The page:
The project will convert about a mile and a half of the existing shoulder to a travel lane, from the end of the existing entrance ramp from Route 123 to the beginning of the exit ramp to the Prince William Parkway. The auxiliary lane will make it easier for drivers to merge into and out of traffic between the ramps and free up additional room for through-drivers, the Virginia Department of Transportation said in a news release.
At its monthly meeting Wednesday, the Commonwealth Transportation Board awarded a $14.6 million contract to create an auxiliary lane on southbound Interstate 95 from Gordon Boulevard to Prince William Parkway in Woodbridge.
Southbound I-95 averages about 92,000 vehicles a day in this area.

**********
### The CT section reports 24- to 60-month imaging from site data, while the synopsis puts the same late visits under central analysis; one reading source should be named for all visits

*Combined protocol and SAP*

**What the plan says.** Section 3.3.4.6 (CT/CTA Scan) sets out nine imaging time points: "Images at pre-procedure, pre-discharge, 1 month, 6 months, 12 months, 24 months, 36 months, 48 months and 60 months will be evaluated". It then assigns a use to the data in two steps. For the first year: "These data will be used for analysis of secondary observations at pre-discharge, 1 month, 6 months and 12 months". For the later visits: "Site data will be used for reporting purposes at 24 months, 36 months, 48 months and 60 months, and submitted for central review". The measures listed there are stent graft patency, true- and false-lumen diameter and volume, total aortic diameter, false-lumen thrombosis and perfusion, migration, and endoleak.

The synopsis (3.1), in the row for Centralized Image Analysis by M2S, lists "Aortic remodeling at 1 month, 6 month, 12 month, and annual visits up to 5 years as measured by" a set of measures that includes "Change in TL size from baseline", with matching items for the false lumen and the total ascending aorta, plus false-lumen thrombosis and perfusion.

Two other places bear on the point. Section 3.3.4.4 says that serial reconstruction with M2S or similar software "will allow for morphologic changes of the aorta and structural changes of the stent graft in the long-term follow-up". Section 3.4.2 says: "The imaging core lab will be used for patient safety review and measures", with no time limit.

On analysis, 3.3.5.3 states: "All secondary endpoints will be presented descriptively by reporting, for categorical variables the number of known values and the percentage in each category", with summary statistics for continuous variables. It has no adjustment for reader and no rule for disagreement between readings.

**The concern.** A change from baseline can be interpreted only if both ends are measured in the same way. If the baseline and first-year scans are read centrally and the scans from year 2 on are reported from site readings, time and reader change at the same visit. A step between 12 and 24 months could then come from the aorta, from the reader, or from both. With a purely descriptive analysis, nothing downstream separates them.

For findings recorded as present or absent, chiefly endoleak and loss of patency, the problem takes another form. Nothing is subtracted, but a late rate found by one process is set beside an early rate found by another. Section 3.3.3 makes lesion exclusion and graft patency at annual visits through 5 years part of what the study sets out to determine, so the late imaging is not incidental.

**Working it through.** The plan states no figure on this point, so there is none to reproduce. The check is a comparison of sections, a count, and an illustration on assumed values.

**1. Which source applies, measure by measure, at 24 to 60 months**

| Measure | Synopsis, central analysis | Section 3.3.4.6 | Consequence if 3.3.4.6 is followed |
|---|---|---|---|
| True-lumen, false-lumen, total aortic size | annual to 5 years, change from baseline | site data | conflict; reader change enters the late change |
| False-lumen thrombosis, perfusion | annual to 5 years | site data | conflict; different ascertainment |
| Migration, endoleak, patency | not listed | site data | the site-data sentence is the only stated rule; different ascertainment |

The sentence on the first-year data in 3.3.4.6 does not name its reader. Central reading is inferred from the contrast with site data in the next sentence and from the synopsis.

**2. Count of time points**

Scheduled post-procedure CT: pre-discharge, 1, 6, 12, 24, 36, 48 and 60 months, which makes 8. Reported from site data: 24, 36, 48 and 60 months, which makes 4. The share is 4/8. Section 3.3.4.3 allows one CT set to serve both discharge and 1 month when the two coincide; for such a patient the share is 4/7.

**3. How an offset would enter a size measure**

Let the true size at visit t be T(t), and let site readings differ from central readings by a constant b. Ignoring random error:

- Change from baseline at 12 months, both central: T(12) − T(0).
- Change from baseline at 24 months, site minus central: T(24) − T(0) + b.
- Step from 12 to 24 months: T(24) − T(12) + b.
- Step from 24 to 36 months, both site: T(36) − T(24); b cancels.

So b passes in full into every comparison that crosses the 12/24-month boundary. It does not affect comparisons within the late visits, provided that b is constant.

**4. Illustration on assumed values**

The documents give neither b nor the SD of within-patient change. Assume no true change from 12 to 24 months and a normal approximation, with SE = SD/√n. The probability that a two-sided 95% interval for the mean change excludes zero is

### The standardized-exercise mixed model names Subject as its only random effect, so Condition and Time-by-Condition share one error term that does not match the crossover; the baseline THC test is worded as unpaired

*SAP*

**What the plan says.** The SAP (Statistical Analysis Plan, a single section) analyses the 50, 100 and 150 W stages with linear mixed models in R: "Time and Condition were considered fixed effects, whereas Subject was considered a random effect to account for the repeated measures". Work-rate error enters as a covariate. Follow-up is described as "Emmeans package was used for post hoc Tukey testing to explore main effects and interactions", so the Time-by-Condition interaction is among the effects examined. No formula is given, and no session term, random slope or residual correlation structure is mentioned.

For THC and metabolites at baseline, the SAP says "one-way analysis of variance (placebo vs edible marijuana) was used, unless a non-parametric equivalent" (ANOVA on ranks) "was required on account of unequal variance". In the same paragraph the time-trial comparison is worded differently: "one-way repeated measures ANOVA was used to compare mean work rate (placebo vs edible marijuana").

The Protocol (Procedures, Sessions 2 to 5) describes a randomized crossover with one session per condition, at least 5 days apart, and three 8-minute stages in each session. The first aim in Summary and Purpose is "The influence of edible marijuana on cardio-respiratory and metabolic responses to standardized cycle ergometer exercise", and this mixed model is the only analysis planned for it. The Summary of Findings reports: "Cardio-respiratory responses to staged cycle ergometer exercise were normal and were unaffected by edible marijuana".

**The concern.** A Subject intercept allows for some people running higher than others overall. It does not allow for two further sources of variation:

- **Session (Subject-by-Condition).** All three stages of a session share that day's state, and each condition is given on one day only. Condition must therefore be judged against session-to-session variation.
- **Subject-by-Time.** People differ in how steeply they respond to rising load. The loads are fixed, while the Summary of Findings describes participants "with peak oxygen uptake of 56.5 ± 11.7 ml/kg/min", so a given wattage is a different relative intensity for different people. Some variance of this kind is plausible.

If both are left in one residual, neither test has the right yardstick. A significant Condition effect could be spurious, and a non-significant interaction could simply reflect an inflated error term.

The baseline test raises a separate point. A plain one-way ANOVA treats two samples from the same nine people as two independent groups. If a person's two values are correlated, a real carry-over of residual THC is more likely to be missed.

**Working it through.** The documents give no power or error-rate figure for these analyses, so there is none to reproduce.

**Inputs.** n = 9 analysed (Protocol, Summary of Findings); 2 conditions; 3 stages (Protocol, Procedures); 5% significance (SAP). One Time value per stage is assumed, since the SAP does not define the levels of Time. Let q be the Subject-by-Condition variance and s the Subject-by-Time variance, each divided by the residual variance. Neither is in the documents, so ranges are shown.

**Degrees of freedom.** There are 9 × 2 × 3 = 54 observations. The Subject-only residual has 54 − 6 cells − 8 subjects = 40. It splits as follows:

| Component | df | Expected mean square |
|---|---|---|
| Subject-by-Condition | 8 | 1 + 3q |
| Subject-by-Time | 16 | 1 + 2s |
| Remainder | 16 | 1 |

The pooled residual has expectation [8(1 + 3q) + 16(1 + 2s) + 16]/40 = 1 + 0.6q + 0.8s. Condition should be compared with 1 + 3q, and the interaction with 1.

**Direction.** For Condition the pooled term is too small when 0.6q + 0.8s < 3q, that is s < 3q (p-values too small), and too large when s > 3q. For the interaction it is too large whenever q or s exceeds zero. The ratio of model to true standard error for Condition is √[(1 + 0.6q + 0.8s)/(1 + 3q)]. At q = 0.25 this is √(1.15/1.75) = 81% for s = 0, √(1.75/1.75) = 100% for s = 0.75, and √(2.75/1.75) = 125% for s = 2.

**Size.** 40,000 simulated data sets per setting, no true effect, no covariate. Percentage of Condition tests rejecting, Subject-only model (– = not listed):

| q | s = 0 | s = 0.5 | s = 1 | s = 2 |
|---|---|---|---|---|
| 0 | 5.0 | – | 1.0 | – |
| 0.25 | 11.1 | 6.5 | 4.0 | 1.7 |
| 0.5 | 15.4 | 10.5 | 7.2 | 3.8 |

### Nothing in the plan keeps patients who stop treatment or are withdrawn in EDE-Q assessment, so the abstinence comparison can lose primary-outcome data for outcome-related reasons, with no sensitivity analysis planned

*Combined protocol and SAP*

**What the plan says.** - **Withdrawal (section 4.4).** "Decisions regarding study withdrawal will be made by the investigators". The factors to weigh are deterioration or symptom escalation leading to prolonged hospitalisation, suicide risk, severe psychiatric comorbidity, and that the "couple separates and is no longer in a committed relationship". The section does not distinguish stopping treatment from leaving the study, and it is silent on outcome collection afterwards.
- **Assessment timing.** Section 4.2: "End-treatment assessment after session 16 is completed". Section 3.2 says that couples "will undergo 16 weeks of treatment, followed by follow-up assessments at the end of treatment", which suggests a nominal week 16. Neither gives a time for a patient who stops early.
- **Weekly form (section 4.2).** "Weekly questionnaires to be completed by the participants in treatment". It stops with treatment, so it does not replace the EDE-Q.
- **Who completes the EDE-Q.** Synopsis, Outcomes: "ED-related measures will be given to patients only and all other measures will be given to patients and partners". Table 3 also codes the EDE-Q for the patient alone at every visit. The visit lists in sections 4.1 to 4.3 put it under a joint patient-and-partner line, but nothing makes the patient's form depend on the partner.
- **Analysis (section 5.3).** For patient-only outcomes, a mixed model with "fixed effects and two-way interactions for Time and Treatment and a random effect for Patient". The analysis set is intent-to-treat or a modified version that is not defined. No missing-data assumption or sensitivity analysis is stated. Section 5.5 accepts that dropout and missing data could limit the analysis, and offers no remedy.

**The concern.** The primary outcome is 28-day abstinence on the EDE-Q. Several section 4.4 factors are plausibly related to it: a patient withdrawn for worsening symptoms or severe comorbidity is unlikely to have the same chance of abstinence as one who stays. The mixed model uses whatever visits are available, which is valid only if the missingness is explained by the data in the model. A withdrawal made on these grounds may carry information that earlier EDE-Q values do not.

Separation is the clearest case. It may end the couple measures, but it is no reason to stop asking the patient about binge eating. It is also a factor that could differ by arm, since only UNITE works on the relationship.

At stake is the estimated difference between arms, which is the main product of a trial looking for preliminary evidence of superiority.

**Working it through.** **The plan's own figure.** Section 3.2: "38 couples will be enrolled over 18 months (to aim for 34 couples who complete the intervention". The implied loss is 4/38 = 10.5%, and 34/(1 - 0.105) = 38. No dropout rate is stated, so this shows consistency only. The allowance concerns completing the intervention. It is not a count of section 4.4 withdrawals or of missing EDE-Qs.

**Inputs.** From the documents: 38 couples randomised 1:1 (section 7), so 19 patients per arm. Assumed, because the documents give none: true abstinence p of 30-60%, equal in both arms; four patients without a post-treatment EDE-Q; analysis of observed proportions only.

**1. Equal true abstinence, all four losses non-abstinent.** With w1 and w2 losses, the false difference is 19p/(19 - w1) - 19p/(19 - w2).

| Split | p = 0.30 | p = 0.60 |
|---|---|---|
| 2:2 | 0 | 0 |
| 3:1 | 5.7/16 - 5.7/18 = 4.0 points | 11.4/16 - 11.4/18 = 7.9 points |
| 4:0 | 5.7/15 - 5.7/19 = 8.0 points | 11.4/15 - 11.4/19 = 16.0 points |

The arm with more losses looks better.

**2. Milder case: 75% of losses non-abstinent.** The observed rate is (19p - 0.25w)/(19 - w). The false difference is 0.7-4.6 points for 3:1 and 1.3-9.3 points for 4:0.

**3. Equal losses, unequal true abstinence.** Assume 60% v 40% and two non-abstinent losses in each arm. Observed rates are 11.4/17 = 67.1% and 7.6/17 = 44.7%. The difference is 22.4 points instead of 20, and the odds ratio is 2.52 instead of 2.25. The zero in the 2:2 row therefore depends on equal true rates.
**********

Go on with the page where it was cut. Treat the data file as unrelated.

Corman Kokosing Construction Co. of Annapolis Junction, Maryland, received the contract for the project, which will also provide a new paved shoulder, relocate noise walls as needed, replace impacted roadway lighting, install or upgrade guardrails and build new retaining walls.
Work will begin later this spring and is expected to be complete in fall 2022. All work will be done within the existing right of way and mostly beyond concrete barriers, with few traffic impacts expected.
The project is being completed as part of the I-95 Corridor Improvement Plan, and is financed with a portion of the concession fee provided under the 95 Express Lanes Project Comprehensive Agreement.
Visit the VDOT project page for more details.
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